Now, there’s nothing wrong with the Microshift barcon. I was and have been more than pleased with this option but then Ratio, a small startup out of the UK announced a 11-speed road to 12-speed mountain upgrade kit.
I think this is one time when we can ignore that old Eddy Merckx adage “Don’t buy upgrades, ride up grades…” Sorry Eddy, Johnnie’s bike needs this.
We posted about Ratio’s kit back in October. I ordered a kit the day the post went up but didn’t get motivated to do the install until I felt like I had a reason to. A few friends here in Santa Fe are taking on an all-road tour in April, and I wanted to get this bike dialed in before that trip, so last week, I swung by Sincere Cycles with the Dreamer and Ratio’s kit with hopes of rolling around on an 11-speed road shifter working with a 12-speed mountain…
SRAM is hosting four stories by a few of its sponsored athletes including Ayesha McGowan, Renee Hutchens, Lael Wilcox, and Isabeau Courduier over at their website. If you have a few minutes this week, we highly suggest reading one, two, or all of these stories.
There are a lot of Time pedal fans out there and with good reason. Time’s design allows for easy shedding of mud or snow and has one of the most secure engagement designs on the market. Last week, SRAM acquired the entire range of road and mountain pedals, cleats, and all related patents of TIME Sport from Rossignol Group. The two companies completed the transaction on February 18, 2021. For Time loyalists, the good news is this means better distribution under the SRAM umbrella and SRAM will keep the Time name going.
Customers will continue to contact TIME for product service and support during the transition phase through mid-year 2021.
Good news for those loyal to the SRAM Red eTap group but were less than thrilled with the previous range limitations. Today SRAM announced a new Red rear derailleur, compatible with a 10-36t cassette, similar to the previous Force eTap upgrade. There are two models of derailleur now, a 33t-max and a 36t-max.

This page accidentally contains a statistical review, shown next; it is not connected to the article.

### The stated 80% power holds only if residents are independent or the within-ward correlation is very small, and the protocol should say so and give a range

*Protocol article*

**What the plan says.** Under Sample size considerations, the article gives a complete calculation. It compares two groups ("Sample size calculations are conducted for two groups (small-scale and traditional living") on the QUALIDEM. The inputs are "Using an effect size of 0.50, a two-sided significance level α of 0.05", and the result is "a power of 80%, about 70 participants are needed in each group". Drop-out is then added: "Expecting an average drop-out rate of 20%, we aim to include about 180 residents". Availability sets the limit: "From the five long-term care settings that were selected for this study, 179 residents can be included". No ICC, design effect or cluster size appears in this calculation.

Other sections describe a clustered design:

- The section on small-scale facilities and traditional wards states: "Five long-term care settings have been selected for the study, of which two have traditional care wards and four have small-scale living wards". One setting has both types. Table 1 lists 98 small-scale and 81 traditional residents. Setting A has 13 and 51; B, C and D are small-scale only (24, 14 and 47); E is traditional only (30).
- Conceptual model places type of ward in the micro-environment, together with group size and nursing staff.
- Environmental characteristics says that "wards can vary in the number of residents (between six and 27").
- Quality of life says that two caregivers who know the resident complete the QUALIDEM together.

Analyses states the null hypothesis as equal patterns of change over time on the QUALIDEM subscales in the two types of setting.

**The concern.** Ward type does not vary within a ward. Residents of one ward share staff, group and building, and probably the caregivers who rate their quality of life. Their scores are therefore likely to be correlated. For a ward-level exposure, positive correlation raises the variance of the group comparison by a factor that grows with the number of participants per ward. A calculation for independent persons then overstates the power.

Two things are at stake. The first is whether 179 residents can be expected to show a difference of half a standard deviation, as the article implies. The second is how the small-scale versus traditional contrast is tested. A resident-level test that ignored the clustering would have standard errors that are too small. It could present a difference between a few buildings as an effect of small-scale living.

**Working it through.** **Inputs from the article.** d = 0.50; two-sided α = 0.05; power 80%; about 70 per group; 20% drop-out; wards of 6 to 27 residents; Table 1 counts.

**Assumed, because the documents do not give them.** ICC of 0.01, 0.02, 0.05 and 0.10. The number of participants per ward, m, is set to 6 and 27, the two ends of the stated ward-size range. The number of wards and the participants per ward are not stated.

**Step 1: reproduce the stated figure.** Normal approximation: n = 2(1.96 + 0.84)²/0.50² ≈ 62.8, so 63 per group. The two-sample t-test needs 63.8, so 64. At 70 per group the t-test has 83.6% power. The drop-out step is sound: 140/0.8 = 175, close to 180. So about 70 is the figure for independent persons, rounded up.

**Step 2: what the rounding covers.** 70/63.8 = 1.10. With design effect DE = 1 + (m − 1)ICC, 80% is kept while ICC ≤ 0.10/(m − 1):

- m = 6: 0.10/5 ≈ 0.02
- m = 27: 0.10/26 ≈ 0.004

-SRAM AXS™ enabled for easy personalization
-Orbit™ chain management technology keeps drivetrain quiet and secure
-Compatible with both 1x and 2x drivetrains
-36t-max derailleur is compatible with 10-36, 10-33, and 10-28 cassettes
-33t-max derailleur is compatible with 10-26, 10-28, and 10-33 cassettes
-Improved motor and signal travel for faster shifting
-Larger X-SYNC™ pulleys and ceramic bearings for increased durability and efficiency
-Compatible with existing eTap® batteries
See more at SRAM.
Everyone loves the bling of XX1 Eagle but X01 is the kit of choice for those who race enduro or ride rugged terrain. The new updates to the AXS lineup include a more robust XO1 rear derailleur. This updated mech has a 10mm shorter cage than its mechanical counterpart, to avoid dragging it on rocks, sits further inboard, and provides a tighter chain wrap around the cassette. See more at SRAM.
I’m going to nerd out here. Fair warning. When I see a bike like the Kona Sutra ULTD hit the internet, I feel mixed emotions. Part of that has to do with my love of the now-dead “adventure” category Specialized launched a few years back, beginning with the AWOL. I had some good memories on that bike and it feels like eons ago. If you remember, this was around the time people started calling bicycle touring “bikepacking”.
The AWOL was a touring bike in the sense that it had rack mounts, clearances for, at the time, big tires and it came specced in both its Poler and Trans-Continental limited-edition build kits with racks and panniers. Sounds like a touring bike to me! While this isn’t an article about the AWOL, I can’t help but see the face-value similarities between it and the Sutra Unlimited, or ULTD for short.
Now, the AWOL came out in 2014, and in these past six years, a lot has changed in the touring or bikepacking world for me but one thing remains constant: I love fat tire tourers, and the Sutra ULTD really impressed me. It pulled at all the heartstrings…
This week’s Readers’ Rides comes from Michael in Vancouver, BC. His Granville Burtly Road with a beautiful Sunset Fade graces our website this Friday morning. Enjoy!
The mid of March is usually a time where you think about the upcoming season and what kind of adventures you are going to tackle during springtime. Suddenly, the world is closing down, throwing everyone into the status of the unknown. Leaving us with restless and raving minds. Diving into the world of bikes has always been a great way of escaping reality for me. Let it be physically or virtually – if you don´t have the chance for some saddle time.
I was blessed to have the chance of getting my first taste of ultra-cycling at the Atlas Mountain Race last February. The harsh brutality of the Morrocan rock fields brought up the first ideas for this project. Rocks and smaller stones hitting my frame and rims for hours let me think about how I would repaint my bike after the race.